March 1, 2013

It started with a goat

I think it started with a goat, though I wouldn't bet on that.  It could have started with a cow or a flock of chickens.  I know it wasn't the honey bees (those came later).

For the past 5+ years, all major gifting holidays (Christmas, birthdays) have been accompanied by a variety of exotic and barnyard animals, courtesy of my brother.  He prints out clip-art animals, accompanied by explanations like "chicks" or "bzzzzzz" and expects people to figure out what it means.

Milk

And while these laconic clues do suggest that what very-much-appears to be a cow is indeed a cow, they're less helpful at answering why there's a cow.  The answer is that he's rightfully decided that we all have enough stuff in our lives and has taken to giving Oxfam donations.

For my birthday this year, I became a foster parent to a baby elephant at the David Sheldrick Wildlife Trust.  The Trust rescues orphaned elephants when their parents are poached for ivory and raises them until about three years of age, at which point they are rehabilitated and released back into the wild at Tsavo National Park.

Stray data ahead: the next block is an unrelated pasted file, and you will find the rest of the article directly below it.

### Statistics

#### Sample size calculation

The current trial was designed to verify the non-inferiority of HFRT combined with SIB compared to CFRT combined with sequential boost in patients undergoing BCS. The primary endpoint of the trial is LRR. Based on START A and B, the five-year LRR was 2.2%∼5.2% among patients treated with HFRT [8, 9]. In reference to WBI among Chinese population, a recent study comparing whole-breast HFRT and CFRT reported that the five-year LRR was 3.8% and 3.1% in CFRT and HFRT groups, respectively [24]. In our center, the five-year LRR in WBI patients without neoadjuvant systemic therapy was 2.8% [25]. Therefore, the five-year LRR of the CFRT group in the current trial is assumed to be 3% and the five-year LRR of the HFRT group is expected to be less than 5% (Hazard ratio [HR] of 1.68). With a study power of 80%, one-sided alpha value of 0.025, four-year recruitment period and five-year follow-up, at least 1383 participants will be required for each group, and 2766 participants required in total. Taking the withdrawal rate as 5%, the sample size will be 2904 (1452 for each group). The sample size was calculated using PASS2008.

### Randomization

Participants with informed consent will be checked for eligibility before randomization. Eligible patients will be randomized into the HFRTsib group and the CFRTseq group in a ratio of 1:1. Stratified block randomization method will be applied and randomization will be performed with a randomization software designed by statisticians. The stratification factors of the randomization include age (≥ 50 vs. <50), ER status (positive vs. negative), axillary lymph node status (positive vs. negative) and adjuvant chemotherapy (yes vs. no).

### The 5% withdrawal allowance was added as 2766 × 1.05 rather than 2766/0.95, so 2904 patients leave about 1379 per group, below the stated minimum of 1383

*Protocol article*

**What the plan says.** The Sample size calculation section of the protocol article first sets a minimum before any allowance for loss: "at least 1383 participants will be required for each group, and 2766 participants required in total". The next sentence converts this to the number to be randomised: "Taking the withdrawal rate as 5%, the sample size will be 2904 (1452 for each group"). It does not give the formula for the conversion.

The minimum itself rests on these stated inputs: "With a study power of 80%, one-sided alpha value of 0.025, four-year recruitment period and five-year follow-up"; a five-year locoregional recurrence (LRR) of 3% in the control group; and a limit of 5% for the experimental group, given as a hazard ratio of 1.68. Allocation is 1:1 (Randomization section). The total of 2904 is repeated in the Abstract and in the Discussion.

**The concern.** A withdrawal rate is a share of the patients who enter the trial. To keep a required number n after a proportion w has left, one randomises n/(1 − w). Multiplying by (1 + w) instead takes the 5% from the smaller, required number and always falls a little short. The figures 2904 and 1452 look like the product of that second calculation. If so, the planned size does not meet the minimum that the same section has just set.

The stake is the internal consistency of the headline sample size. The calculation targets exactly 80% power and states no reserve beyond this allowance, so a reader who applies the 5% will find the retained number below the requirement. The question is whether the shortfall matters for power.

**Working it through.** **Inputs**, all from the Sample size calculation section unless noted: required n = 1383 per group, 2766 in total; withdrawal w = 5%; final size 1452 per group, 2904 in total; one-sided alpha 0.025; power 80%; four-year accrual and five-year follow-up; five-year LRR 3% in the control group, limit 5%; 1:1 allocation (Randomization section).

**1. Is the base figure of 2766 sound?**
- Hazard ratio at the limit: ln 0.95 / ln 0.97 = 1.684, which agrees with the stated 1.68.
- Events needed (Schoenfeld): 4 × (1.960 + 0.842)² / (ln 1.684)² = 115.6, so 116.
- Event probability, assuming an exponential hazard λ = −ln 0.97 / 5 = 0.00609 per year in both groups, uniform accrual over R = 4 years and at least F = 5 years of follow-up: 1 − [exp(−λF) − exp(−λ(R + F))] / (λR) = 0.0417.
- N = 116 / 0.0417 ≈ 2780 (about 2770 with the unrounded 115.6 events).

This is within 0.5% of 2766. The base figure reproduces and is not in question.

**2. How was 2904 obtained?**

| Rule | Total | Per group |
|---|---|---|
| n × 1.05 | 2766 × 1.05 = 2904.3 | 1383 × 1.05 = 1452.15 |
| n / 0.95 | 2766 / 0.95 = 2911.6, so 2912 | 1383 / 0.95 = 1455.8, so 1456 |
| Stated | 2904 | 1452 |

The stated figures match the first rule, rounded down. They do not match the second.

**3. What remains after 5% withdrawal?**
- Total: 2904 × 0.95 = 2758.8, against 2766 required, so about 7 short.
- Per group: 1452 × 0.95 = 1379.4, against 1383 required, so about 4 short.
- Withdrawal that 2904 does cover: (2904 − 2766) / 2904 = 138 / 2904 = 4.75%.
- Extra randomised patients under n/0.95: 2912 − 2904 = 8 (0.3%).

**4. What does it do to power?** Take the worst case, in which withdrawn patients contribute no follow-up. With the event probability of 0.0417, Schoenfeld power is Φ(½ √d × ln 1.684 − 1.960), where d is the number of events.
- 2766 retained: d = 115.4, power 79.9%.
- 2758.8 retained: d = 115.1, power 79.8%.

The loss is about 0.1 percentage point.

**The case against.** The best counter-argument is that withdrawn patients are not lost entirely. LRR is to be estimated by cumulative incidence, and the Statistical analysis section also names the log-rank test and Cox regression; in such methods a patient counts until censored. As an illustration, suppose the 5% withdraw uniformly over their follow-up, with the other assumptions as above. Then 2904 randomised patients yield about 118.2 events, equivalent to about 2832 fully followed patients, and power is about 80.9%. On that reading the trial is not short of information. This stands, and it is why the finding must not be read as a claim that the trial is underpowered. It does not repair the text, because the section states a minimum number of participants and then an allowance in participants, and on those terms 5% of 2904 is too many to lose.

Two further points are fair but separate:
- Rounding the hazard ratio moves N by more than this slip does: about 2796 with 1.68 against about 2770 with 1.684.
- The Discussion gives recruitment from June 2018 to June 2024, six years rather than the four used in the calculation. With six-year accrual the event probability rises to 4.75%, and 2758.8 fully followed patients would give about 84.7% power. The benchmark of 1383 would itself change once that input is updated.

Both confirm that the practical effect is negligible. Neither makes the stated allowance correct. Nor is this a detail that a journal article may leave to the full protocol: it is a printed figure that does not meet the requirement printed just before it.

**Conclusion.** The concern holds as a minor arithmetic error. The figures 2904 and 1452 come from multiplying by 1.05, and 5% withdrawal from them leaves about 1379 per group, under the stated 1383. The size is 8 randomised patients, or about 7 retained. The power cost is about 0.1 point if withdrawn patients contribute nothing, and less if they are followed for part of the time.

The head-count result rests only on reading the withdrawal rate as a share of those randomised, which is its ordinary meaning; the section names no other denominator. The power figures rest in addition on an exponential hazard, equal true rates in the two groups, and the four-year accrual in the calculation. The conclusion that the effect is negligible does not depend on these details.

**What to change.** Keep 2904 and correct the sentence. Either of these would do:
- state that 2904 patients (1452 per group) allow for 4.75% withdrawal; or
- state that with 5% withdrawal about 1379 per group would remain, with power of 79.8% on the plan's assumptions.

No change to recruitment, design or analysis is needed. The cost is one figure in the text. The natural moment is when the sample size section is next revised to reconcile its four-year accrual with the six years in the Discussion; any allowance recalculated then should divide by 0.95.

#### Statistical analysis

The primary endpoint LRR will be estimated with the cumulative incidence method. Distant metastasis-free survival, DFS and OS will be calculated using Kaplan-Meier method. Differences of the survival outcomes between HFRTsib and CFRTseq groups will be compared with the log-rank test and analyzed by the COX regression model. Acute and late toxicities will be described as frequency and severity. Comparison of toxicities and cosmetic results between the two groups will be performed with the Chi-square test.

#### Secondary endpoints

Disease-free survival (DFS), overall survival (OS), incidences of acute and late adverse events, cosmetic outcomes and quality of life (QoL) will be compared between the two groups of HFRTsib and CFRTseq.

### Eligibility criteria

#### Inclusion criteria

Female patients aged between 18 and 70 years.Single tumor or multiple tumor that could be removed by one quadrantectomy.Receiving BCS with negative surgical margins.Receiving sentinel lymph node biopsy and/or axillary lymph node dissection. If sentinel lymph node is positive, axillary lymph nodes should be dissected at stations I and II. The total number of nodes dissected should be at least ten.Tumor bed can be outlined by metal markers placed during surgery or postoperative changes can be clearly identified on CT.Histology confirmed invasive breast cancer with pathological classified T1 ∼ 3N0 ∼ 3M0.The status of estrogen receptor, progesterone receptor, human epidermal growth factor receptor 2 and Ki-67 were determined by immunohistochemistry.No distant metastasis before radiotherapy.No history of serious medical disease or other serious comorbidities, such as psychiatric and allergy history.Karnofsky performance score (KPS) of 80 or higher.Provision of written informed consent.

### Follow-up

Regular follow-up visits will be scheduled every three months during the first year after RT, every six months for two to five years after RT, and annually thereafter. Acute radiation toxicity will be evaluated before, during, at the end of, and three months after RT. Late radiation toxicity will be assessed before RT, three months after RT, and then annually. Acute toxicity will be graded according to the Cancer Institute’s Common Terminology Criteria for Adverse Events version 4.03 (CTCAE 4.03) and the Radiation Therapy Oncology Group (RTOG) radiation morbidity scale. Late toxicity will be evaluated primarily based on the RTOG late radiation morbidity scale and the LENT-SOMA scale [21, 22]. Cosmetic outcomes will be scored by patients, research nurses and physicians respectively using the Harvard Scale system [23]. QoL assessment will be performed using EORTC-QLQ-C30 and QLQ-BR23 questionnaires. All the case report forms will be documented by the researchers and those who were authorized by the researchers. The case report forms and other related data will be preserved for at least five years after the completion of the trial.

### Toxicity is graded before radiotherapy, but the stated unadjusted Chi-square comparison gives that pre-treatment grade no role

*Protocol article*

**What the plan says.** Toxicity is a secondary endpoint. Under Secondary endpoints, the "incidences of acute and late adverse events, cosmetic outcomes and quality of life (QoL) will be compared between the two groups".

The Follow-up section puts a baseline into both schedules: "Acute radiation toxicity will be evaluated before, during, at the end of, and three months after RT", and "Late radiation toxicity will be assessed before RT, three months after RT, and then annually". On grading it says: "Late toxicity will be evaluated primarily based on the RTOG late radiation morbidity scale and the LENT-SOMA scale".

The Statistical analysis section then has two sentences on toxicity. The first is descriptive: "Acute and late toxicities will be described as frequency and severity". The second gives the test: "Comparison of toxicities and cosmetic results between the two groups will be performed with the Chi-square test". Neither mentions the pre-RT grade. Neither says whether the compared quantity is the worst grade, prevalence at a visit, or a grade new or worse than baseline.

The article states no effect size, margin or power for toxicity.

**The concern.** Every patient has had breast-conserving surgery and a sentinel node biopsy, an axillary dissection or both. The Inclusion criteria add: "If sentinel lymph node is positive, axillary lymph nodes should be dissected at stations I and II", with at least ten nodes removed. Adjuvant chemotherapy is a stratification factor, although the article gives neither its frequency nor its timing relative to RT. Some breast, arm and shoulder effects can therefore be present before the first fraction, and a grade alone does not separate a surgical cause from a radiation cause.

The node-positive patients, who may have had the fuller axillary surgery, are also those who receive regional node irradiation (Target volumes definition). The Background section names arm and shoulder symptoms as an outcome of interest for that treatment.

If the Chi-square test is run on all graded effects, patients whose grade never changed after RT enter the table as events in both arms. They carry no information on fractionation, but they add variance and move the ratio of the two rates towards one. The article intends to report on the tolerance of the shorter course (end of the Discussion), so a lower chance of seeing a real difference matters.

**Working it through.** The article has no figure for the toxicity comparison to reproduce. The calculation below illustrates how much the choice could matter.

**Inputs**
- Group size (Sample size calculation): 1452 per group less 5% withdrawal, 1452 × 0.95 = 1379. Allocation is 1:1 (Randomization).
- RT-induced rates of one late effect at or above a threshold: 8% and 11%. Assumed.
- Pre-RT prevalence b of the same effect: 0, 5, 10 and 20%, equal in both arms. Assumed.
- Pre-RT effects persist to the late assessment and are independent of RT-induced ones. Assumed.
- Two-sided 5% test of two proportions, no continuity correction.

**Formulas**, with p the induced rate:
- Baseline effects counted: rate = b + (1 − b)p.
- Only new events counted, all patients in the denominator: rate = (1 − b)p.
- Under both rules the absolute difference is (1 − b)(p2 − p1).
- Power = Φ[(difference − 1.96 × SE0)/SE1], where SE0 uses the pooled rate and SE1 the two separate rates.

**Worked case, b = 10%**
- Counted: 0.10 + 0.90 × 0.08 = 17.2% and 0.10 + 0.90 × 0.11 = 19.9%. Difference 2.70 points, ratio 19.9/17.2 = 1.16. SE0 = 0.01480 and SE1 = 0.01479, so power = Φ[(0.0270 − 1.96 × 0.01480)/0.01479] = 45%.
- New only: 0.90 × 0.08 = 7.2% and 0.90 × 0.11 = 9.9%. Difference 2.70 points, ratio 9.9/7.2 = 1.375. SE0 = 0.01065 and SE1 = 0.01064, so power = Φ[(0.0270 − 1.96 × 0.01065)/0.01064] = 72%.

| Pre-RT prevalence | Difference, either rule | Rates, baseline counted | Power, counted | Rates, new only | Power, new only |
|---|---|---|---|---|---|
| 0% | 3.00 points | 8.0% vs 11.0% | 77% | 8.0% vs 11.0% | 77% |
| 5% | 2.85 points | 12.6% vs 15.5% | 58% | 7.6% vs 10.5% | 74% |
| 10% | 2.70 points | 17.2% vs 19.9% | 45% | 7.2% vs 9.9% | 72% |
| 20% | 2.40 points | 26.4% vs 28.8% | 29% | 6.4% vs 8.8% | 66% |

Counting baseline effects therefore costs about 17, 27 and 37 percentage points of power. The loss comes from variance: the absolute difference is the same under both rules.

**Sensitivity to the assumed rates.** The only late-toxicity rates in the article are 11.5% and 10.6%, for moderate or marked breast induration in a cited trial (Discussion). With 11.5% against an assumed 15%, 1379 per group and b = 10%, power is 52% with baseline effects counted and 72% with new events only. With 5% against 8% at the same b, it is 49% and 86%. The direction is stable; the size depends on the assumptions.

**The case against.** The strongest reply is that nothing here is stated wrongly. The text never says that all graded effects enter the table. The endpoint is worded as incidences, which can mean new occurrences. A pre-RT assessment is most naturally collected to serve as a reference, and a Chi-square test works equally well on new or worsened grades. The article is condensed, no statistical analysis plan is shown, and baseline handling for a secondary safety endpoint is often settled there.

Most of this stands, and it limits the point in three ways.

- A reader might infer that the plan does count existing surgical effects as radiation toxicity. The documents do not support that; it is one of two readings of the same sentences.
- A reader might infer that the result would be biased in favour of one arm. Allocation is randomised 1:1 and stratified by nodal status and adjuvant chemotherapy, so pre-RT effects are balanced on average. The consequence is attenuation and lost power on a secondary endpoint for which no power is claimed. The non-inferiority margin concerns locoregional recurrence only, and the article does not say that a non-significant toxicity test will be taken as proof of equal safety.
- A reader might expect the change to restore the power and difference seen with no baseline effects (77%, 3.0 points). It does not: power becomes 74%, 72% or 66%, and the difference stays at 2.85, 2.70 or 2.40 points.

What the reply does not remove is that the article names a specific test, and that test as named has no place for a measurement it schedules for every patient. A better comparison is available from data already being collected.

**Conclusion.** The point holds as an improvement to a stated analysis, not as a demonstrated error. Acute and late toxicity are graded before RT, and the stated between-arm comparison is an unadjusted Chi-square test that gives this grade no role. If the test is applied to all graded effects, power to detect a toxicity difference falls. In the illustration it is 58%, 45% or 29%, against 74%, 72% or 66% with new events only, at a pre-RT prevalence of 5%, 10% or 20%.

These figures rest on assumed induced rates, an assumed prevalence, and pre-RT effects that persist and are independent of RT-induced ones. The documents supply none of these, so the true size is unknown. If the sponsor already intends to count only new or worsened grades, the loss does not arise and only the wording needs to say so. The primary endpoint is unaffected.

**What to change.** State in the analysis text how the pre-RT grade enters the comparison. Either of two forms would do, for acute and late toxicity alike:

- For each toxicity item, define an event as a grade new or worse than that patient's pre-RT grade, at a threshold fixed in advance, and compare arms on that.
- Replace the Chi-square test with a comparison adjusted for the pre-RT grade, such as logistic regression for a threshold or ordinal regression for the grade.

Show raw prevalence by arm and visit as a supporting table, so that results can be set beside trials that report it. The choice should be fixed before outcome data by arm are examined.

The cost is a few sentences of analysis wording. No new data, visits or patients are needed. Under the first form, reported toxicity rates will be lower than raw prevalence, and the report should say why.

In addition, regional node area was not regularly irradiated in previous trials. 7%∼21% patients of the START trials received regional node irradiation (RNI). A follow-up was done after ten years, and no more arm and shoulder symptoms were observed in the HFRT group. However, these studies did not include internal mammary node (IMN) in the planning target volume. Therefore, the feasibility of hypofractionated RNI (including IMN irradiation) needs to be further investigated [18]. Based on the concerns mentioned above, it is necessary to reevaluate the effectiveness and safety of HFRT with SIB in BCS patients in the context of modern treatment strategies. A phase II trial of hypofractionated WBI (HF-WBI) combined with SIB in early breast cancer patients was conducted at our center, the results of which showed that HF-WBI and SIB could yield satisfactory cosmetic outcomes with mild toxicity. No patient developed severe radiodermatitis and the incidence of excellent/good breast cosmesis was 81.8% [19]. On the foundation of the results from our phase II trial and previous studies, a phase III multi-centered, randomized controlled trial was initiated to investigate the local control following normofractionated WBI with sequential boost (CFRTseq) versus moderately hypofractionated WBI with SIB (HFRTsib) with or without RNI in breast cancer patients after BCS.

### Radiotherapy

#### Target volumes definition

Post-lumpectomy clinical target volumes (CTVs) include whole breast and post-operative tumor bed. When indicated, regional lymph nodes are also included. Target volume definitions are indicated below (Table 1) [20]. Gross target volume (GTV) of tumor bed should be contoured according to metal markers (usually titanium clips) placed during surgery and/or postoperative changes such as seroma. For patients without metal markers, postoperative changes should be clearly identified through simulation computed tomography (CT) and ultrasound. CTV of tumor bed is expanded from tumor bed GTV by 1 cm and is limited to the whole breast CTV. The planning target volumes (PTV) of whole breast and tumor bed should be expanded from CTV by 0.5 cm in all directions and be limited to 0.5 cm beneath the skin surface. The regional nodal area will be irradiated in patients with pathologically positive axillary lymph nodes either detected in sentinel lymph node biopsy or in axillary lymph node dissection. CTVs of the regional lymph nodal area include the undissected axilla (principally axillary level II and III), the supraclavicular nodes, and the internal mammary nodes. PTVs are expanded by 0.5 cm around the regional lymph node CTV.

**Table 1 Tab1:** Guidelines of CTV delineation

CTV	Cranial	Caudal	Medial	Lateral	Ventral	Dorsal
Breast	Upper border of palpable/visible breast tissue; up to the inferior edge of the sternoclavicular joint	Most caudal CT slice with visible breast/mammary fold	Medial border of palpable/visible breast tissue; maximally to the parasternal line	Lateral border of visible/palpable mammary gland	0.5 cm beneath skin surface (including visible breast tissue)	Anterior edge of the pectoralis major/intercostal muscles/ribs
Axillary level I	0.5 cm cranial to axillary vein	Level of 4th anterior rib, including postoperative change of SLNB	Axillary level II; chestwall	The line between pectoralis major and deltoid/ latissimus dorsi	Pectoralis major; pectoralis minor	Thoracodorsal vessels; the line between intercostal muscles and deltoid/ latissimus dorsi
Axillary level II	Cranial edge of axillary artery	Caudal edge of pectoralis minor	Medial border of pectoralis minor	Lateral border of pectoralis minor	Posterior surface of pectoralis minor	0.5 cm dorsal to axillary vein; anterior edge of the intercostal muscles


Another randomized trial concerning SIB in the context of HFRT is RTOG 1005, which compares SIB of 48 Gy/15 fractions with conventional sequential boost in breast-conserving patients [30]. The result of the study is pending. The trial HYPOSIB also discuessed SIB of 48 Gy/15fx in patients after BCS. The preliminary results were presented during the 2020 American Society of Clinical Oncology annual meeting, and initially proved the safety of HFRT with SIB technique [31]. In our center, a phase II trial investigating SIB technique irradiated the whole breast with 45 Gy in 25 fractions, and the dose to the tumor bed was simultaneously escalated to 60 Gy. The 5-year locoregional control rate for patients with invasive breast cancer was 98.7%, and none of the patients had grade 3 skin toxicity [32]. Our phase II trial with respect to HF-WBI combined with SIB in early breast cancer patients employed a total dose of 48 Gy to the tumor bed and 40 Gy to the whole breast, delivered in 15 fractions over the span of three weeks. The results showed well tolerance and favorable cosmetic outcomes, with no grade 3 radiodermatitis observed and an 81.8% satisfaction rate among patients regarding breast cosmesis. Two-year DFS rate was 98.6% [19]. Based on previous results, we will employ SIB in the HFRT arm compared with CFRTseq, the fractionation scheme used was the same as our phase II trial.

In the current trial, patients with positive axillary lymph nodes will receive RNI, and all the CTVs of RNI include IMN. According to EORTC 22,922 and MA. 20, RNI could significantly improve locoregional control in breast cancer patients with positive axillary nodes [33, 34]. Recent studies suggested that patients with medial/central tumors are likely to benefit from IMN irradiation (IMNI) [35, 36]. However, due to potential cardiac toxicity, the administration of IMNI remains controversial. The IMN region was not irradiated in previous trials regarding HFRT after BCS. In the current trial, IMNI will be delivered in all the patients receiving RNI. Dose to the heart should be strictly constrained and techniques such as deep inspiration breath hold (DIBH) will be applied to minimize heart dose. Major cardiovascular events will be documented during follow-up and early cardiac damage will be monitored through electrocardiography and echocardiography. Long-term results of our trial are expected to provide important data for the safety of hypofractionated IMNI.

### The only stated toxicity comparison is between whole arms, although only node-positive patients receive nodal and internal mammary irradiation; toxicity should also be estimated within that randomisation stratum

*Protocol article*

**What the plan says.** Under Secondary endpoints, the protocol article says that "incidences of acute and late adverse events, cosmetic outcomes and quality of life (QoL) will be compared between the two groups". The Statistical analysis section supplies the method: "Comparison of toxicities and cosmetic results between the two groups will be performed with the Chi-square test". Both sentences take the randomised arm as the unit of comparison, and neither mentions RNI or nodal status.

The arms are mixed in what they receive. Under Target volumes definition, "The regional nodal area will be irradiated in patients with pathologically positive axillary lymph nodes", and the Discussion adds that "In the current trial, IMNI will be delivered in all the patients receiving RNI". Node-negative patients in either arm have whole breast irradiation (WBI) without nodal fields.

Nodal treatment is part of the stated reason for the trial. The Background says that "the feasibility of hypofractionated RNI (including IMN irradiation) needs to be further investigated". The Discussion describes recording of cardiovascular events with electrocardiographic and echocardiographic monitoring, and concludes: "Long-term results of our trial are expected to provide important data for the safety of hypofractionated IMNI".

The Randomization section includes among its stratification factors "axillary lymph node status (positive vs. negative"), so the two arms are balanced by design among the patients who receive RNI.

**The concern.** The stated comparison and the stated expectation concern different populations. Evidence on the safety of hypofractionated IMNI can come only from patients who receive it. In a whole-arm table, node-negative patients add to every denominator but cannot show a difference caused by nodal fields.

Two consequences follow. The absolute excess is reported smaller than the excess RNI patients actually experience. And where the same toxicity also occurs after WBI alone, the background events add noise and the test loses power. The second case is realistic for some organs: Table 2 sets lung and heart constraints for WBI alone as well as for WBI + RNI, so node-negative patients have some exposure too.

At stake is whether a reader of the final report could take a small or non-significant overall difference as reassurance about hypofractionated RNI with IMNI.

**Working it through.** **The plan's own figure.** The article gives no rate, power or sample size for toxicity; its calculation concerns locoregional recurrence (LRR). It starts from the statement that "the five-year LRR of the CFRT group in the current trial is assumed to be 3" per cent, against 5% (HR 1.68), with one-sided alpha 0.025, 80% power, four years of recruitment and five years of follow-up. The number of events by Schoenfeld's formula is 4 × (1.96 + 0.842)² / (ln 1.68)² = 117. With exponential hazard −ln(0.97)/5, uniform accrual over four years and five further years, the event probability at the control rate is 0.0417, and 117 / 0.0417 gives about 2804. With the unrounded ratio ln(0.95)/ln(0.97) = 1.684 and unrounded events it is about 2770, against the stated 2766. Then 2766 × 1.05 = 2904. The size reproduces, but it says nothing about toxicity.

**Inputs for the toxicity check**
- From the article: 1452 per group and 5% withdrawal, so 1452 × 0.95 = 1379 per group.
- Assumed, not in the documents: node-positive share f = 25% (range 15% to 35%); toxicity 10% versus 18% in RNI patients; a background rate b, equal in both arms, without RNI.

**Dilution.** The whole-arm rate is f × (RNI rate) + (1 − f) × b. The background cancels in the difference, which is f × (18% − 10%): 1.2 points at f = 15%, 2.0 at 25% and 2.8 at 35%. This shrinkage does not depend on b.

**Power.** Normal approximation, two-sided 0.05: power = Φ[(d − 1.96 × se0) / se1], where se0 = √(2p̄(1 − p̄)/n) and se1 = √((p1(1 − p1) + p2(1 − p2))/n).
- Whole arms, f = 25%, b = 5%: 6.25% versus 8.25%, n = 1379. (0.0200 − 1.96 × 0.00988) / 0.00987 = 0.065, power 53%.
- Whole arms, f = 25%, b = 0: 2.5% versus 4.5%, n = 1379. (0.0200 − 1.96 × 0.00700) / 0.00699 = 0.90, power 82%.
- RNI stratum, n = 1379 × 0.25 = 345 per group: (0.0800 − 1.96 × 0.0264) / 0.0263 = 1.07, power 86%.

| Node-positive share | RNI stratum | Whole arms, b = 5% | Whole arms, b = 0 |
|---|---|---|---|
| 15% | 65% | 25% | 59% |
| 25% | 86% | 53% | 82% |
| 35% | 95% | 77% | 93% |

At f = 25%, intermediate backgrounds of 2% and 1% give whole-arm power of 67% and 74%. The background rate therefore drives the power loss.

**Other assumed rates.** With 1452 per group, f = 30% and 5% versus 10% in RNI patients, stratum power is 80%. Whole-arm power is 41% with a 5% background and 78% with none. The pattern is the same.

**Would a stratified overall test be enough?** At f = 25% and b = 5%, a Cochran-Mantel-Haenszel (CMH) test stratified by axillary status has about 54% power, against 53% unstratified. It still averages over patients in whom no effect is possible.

As far as foster parenting goes, I assume this is one of the easiest gigs you can get.  The the elephants already get all of their TLC from trained staff who sleep with them in the same room and wake up to feed them two bottles of baby formula every 3 hours.

The orphanage is open to the public for one hour every day from 11am-12pm to watch one of these feedings and see the babies roll around in a mud-hole.

Lunch

Can't get up!

I highly recommend it as a day-trip activity (coupled with the giraffe center) for those visiting Nairobi.  However, if you're a foster-parent, you also get to return at 5pm for a semi-private evening feeding and elephant bedtime.  

Nom nom

Proud parent

They're also served a hearty branch of leafy greens, although it seems as though most of them (like many children) preferred their friend's snack.  

I want that one...

WANT it

Reeeeeaaachhhhhh GIVE IT TO ME

Each elephant has their own room and a trainer who feeds them, tucks them in, and sleeps in a cot beside them.  

Getting wrapped up in blankets

And off to dreamland

A tip for anyone considering elephant-fostering: They are very strict about who gets to come to the private feeding- only those people listed on the adoption certificate, no exceptions.  So it's best to do a co-adoption with multiple names so that friends or family can accompany you.  

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